FAQ's Prop L Sales Tax

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What is Proposition “L”?

Proposition "L" established a general half cent "Transaction and Use Tax" approved by voters in 2006. Similar to a sales tax, the tax is levied on the same goods and merchandise as the 1 cent State of California sales tax. However, where the sales tax is applied to all sales within the city, the Transaction and Use Tax is only applied to purchases by consumers or businesses located within the city.

How much did my sales tax go up due to Prop L?

    Proposition L increased the sales tax by a half cent on April 1, 2007. The current sales tax rate (as of January 1, 2013) of Vista is currently 8.5 percent. The sales tax rate in unincorporated portions of Vista is 8 percent.

How long does the Prop L increase last?

Voters approved a 30 year tax, to be in effect until 2037.

Is Prop L revenue earmarked or for the general fund?

Proposition L is a general purpose tax the voters approved based on the community projects proposed. In 2007, bonding for all of the community projects was initiated; due to the structure of the bond payments, funds cannot be used for any other city operations other than firefighter salaries. Once the bonds were issued, the City was obligated by law to utilize the money for the projects as outlined in the bond documents. While the Proposition L money does go into the general fund, the amount required to pay the bonded debt is immediately removed to fund the projects approved by the voters.

What projects were committed to as part of Prop L?

Proposition L dollars were needed to help fund some very significant needs in the city that would have otherwise gone unfunded. Public safety is the top priority for additional revenue generated by Proposition L, including the re-opening of two community policing stations, the construction of two new fire stations, the remodel of a third station, and the addition of more fire personnel. These actions have greatly reduced fire department response times, which are vital during medical emergencies.

The City will also fund several community priorities that were identified during ASK Vista (Ask, Share, Know) meetings in 2006. Priorities include constructing much-needed public facilities such as a new sports park, a new stage house for the Moonlight Amphitheatre, and a new civic center.

Why is Prop L money being used for personnel expenses on Public Safety?

Public safety was the top priority for additional revenue generated by Proposition L, including the re-opening of two community policing stations, the construction of two new desperately needed fire stations, and the addition of more fire personnel. These actions will significantly reduce fire response times that are vital during medical emergencies.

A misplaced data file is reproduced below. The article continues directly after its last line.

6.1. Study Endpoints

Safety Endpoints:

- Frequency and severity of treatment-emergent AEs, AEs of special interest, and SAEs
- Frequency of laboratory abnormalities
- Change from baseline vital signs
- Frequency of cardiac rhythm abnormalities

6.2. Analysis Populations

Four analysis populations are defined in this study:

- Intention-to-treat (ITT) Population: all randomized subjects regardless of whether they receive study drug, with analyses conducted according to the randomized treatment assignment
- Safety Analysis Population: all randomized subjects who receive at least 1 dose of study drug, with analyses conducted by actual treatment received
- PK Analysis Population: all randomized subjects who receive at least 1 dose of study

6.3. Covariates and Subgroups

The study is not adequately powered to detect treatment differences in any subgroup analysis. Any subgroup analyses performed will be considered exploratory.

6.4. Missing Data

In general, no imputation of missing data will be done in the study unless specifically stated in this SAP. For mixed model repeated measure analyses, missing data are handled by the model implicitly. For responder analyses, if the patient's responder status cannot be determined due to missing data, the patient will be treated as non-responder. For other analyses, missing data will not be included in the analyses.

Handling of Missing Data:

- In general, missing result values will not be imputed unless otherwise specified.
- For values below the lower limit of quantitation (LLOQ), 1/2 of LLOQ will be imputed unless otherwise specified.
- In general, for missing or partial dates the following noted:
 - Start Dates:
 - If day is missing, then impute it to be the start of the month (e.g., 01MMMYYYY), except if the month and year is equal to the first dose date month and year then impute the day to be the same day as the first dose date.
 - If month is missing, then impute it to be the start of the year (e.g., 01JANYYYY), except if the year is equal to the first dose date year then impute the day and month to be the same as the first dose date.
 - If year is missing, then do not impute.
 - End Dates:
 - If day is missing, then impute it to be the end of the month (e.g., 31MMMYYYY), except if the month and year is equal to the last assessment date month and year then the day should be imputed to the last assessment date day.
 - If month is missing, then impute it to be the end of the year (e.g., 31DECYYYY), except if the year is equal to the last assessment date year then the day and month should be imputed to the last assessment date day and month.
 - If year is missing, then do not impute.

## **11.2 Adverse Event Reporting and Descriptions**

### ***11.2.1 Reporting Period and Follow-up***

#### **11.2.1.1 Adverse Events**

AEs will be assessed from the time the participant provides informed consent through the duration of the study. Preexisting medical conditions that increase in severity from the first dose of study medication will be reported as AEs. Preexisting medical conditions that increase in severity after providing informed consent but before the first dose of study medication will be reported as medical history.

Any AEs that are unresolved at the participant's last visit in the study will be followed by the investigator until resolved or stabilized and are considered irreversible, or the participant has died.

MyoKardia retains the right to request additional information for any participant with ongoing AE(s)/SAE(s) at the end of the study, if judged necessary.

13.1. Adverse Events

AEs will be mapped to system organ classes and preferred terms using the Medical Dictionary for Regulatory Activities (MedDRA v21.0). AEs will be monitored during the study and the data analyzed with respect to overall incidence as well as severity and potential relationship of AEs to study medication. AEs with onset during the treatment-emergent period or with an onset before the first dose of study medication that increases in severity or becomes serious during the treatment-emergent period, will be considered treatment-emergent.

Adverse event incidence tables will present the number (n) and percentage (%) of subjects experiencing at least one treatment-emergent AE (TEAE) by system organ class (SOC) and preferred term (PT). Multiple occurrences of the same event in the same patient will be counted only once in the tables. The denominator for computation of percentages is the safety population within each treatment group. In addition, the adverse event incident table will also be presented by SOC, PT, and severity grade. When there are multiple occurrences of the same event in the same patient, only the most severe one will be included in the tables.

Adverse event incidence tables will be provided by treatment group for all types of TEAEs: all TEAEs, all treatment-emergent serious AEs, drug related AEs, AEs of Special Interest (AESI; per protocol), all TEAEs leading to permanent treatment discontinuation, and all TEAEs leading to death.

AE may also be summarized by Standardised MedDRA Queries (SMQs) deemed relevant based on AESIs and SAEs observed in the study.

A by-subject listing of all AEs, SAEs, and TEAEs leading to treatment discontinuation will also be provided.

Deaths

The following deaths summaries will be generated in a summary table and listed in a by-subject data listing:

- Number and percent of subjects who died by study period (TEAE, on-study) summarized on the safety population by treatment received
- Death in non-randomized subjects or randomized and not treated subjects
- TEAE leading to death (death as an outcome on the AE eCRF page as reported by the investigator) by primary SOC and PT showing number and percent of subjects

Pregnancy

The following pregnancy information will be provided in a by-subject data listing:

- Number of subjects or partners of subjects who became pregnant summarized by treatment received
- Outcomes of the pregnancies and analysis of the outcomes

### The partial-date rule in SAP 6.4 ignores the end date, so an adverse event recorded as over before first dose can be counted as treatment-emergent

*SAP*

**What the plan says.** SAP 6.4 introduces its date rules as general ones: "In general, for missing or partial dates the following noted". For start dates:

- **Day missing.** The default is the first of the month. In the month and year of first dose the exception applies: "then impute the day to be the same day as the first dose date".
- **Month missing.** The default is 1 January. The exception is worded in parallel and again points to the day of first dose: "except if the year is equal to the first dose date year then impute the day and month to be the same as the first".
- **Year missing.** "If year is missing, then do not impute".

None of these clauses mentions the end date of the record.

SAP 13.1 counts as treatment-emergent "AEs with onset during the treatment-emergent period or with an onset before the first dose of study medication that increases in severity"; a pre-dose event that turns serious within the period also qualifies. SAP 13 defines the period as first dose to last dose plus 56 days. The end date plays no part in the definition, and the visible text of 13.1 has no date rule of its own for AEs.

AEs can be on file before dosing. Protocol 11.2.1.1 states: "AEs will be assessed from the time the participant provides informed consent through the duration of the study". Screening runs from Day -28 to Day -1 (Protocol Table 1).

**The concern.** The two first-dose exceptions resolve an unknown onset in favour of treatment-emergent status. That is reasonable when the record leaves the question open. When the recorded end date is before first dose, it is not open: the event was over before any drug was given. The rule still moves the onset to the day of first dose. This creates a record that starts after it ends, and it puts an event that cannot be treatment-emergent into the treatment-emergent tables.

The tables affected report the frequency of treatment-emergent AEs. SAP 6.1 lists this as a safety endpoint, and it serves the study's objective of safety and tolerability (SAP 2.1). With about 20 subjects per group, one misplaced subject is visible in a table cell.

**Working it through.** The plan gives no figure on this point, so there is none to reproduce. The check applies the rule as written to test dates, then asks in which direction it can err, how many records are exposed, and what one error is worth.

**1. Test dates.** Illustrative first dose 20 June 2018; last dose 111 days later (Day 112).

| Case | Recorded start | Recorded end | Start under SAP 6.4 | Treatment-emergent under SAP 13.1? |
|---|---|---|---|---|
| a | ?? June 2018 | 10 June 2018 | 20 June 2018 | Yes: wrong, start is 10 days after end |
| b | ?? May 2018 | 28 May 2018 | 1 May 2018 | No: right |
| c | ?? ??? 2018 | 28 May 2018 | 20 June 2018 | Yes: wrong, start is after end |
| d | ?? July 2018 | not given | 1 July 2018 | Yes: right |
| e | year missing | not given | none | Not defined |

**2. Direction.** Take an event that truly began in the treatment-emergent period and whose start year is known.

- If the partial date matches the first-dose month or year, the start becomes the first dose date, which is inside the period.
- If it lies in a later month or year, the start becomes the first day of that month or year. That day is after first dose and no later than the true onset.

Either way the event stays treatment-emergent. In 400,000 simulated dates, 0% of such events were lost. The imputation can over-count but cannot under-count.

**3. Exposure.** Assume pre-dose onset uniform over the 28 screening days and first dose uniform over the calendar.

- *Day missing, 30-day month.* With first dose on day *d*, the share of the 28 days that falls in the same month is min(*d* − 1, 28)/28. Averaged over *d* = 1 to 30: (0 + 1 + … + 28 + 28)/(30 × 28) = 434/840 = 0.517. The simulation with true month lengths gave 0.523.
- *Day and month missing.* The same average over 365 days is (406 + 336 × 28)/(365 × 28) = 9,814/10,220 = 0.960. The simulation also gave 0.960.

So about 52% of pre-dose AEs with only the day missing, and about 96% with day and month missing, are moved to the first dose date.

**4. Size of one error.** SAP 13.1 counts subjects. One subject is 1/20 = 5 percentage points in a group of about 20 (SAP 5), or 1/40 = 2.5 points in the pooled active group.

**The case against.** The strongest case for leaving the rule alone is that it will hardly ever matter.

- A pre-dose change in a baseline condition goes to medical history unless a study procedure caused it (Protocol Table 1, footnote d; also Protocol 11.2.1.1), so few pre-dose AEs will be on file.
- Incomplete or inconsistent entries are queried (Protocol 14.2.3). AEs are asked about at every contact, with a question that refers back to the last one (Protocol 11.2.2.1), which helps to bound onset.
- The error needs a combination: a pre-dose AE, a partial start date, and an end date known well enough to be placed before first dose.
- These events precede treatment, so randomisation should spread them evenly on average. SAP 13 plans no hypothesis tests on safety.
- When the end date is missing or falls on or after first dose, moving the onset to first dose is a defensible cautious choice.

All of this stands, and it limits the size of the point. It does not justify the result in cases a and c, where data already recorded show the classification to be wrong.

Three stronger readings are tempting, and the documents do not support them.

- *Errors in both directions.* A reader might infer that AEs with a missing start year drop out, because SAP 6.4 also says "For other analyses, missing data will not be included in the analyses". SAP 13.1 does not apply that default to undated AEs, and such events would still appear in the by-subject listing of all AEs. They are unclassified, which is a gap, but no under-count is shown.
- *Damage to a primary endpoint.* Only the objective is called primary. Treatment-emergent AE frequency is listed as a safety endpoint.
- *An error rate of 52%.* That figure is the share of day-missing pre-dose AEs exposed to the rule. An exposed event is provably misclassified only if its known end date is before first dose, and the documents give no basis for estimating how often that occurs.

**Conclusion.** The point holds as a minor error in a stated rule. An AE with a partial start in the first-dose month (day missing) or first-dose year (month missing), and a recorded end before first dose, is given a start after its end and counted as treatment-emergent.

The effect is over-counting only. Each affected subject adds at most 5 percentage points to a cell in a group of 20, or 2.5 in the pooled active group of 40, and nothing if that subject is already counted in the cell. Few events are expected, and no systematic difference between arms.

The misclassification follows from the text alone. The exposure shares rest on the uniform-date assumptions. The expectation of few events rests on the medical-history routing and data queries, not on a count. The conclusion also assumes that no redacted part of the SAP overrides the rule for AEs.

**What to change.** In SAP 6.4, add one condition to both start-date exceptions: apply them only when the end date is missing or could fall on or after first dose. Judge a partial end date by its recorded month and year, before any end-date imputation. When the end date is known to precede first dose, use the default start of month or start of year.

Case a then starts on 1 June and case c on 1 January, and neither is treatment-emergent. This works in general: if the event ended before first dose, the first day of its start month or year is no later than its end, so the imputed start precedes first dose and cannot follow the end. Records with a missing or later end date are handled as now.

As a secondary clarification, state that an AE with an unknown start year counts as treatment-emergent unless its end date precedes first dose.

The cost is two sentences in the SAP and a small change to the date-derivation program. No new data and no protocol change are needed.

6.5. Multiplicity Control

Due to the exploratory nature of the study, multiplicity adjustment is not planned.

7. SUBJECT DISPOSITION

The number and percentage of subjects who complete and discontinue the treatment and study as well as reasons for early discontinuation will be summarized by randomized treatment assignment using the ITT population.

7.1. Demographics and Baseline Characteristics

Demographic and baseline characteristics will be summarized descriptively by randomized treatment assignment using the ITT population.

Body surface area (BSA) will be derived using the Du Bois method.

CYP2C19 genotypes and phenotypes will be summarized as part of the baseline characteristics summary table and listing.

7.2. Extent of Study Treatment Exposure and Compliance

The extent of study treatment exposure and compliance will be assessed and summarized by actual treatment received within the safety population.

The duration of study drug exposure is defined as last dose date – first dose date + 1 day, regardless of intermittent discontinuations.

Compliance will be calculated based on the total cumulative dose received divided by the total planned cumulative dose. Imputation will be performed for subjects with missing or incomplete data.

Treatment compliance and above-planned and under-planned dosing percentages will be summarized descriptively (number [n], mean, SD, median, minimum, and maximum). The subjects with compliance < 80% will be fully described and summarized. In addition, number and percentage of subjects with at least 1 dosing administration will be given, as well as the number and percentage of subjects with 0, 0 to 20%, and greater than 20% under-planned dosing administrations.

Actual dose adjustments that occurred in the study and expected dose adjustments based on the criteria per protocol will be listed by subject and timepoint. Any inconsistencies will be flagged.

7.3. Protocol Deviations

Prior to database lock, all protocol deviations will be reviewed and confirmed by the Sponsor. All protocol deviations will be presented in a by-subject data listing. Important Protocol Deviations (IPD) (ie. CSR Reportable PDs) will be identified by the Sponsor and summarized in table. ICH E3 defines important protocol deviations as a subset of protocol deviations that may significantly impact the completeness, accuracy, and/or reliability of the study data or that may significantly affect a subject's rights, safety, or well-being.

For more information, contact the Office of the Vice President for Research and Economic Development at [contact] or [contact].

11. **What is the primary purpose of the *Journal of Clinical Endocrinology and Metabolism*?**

Funding for fire personnel services is normally a function of a City's general fund; however, with the approval of Proposition L and the award of a five-year Staffing for Adequate Fire and Emergency Response (SAFER) grant, additional staffing has been made possible. The SAFER grant requires matching funding from the city made possible by Proposition L.

Was funding Fire personnel part of the original plan?

The hiring and training of 15 new Fire personnel for the two new stations was included in the initial proposal for Proposition L after the community asked for improvements in public safety at ASK Vista meetings.

If I buy a car in another city, will I still have to pay the extra sales tax?

Yes. The half cent percent is charged on all tangible personal property that is delivered or placed into use within the Vista city limits. This relates to vehicles, boats, or airplanes that are purchased elsewhere, but registered to a Vista resident.

If someone from San Marcos buys a car in Vista, will he/she have to pay the extra sales tax?

No. The half-cent sales tax will be collected on automobiles purchased or leased by Vista residents (no matter which city the automobile is purchased or leased).

How do I know if I live within the City limits?

Please Contact Development Services at 760.639.6100.

Will the sales tax collected be sufficient to cover the debt from the bonds?

In the first four years funds from the proceeds of bonds known as "Capitalized Interest" are used to pay the majority of debt service. The City was conservative in estimating the amount of proceeds from Proposition L to pay the required debt service. While sales tax revenues are declining in Vista and across the nation, the City is still on track to cover the debt service on the projects for at least the next three years.

Where can I find out more on California City & County Sales & Use Tax Rates?

Contact

Aly Zimmermann
P: 760.643.5200
E: azimmermann@cityofvista.com